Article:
Police are found guilty in post-Katrina shootings
Were charged with civil rights violations
NEW ORLEANS - A federal jury convicted five current and former police officers yesterday of civil rights violations in connection with six shootings, two of them fatal, on a New Orleans bridge after Hurricane Katrina.
It was a victory for the US Justice Department in its push to clean up the city’s troubled Police Department. A total of 20 current or former officers were charged last year. Most of the cases center on actions following the Aug. 29, 2005, storm, which plunged the flooded city into a state of lawlessness and desperation.
Sergeants Robert Gisevius and Kenneth Bowen, Officer Anthony Villavaso, and former officer Robert Faulcon were convicted of civil rights violations in the shootings that killed two people and wounded four others on the Danziger Bridge less than a week after the storm. They face possible life prison sentences.
Retired Sergeant Arthur Kaufman and the other four were also convicted of engaging in a coverup that included a planted gun, fabricated witnesses, and falsified reports. The five were convicted of all 25 counts they faced.
Shaun Clarke, a defense lawyer and former federal prosecutor who moved from New Orleans to Houston after Hurricane Katrina, said the verdicts are “critically important’’ to the Justice Department’s reform efforts.
“It’s a huge verdict for the government,’’ he said. “Of all the cases concerning alleged misconduct by police officers after Katrina, this was the one that had the highest national profile.’’
US Attorney Jim Letten said the verdicts send a message to “public officials, and especially law enforcement officers, that they will be held accountable and that any abuse of power will have serious consequences.’’
Faulcon was found guilty of fatally shooting Ronald Madison, 40, a mentally disabled man, but the jury decided that the killing did not amount to murder.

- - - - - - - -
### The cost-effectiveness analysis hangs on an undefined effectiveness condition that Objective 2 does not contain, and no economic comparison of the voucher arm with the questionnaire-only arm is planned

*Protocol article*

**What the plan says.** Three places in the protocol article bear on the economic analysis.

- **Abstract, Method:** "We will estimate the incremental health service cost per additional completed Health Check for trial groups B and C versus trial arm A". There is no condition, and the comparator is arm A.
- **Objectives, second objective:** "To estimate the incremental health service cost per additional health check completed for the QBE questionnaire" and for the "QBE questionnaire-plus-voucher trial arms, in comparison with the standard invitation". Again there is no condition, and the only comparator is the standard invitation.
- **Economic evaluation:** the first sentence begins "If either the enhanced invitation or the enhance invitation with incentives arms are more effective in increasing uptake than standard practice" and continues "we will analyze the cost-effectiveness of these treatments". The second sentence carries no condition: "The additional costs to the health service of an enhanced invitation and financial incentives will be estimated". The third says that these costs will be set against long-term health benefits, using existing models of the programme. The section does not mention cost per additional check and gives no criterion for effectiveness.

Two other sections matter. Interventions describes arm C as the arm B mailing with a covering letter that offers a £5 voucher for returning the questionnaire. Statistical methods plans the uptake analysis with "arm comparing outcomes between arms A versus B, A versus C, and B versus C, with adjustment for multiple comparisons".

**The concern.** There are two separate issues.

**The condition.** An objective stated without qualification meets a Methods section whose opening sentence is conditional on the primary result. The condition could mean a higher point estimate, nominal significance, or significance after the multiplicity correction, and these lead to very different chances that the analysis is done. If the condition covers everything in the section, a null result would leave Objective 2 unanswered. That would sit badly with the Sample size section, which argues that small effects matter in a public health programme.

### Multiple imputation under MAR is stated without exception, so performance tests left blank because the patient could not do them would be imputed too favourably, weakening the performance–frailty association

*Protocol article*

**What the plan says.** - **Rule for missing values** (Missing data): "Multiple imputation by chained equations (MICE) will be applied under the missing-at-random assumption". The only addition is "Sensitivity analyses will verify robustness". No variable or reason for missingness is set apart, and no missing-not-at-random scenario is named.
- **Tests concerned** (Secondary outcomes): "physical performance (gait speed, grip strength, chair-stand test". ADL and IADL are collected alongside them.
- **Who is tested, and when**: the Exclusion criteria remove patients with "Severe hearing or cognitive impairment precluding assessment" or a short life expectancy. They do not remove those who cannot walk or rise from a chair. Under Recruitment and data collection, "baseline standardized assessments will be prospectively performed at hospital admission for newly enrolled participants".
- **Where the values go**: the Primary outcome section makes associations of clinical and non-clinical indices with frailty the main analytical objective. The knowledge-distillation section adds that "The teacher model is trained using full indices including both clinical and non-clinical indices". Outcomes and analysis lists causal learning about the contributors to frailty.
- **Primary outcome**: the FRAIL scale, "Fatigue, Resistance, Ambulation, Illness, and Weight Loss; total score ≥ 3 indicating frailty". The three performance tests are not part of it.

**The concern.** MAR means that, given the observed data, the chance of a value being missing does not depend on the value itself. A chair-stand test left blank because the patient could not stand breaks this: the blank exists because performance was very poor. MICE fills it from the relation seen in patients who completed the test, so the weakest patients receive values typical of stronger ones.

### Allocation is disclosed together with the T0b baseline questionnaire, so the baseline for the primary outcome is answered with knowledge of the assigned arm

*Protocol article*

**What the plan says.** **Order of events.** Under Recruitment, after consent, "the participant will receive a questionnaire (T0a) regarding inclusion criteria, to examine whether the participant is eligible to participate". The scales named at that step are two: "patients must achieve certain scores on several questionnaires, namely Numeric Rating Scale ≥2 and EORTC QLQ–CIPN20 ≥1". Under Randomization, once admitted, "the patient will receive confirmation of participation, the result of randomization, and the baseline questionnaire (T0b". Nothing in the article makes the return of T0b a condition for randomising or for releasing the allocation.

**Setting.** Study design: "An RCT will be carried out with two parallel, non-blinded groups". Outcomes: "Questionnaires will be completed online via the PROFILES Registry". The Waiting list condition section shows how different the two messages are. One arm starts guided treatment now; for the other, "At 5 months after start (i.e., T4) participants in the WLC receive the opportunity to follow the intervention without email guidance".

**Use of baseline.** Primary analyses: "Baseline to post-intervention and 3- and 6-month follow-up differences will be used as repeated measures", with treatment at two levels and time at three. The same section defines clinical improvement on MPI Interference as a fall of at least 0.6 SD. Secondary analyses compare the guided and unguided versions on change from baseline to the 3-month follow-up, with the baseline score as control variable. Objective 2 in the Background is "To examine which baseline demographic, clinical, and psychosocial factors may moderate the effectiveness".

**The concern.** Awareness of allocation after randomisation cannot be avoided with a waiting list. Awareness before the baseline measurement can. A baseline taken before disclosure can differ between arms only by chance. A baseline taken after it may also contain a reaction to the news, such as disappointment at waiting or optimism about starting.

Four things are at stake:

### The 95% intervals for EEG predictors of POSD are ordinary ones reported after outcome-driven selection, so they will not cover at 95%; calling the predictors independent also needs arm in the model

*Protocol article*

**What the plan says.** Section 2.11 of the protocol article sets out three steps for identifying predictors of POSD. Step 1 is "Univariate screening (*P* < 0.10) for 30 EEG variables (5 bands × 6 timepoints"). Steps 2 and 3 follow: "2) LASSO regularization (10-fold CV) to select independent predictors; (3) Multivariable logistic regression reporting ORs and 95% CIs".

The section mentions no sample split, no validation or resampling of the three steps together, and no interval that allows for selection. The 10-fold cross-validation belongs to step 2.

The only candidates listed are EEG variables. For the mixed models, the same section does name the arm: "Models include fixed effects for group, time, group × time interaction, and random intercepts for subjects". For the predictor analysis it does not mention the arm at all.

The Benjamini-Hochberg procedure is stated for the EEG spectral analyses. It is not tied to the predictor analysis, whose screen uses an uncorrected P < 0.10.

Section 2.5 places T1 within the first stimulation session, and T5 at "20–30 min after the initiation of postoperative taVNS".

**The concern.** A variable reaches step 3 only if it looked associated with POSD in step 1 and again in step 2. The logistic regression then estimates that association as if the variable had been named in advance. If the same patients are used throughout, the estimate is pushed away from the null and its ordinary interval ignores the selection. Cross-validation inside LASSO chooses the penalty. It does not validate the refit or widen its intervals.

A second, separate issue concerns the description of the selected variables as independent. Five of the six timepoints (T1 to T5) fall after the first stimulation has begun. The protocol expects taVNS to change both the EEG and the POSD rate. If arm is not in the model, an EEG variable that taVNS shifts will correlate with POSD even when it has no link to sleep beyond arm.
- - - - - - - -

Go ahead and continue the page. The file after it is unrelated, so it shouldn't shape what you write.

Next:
Faulcon, Gisevius, Bowen, and Villavaso were convicted in the death of James Brissette, 17.
Jurors did not have to decide whether Brissette’s slaying was murder, because they did not hold any of the defendants individually responsible for causing his death.
Kaufman, who was assigned to investigate the deadly encounter on the bridge, was not charged in the shootings.
Mayor Mitch Landrieu, who invited the Justice Department last year to conduct a thorough review of the New Orleans Police Department, said the verdicts “provide significant closure to a dark chapter in our city’s history.’’
In March, the Justice Department issued a report that said New Orleans police officers have often used deadly force without justification, repeatedly made unconstitutional arrests, and engaged in racial profiling.
Five former officers pleaded guilty to participating in a coverup of the bridge shootings and testified during the trial. Another former officer, retired Sergeant Gerard Dugue, faces trial in September.
Brissette’s mother, Sherrel Johnson, said she was relieved by the verdict after “a long, hard six years’’ and would now try to move on. But she lamented what her son has lost, saying, “For him, there will be no prom, no baby, no nothing.’’
Her sister Jackie Madison Brown said that after an event like Katrina, “all citizens, no matter what color or what class, deserve protection.’’
Attorney Roger Kitchens, who represented Villavaso, said he believed that negative news coverage of the case tainted jurors.
“At this point, I don’t think it’s possible for a New Orleans police officer to get a fair trial in the city of New Orleans, and I don’t think they got one today,’’ he said.
Prosecutors said police had no justification for shooting unarmed, defenseless people trying to cross the bridge in search of food and help mere days after Katrina struck. Defense attorneys argued, however, that police were shot at on the bridge before returning fire.
Faulcon, the only defendant to testify, said he was “paralyzed with fear’’ when he shot and killed Madison, as he chased him and his brother, Lance Madison. Faulcon did not dispute that he shot an unarmed man in the back, but he testified that he had believed that Ronald Madison was armed and posed a threat.
Prosecutors contended that Kaufman retrieved a gun from his home weeks after the shootings and turned it in as evidence, trying to pass it off as a gun belonging to Lance Madison. Police arrested Lance Madison on attempted murder charges, but a grand jury later cleared him.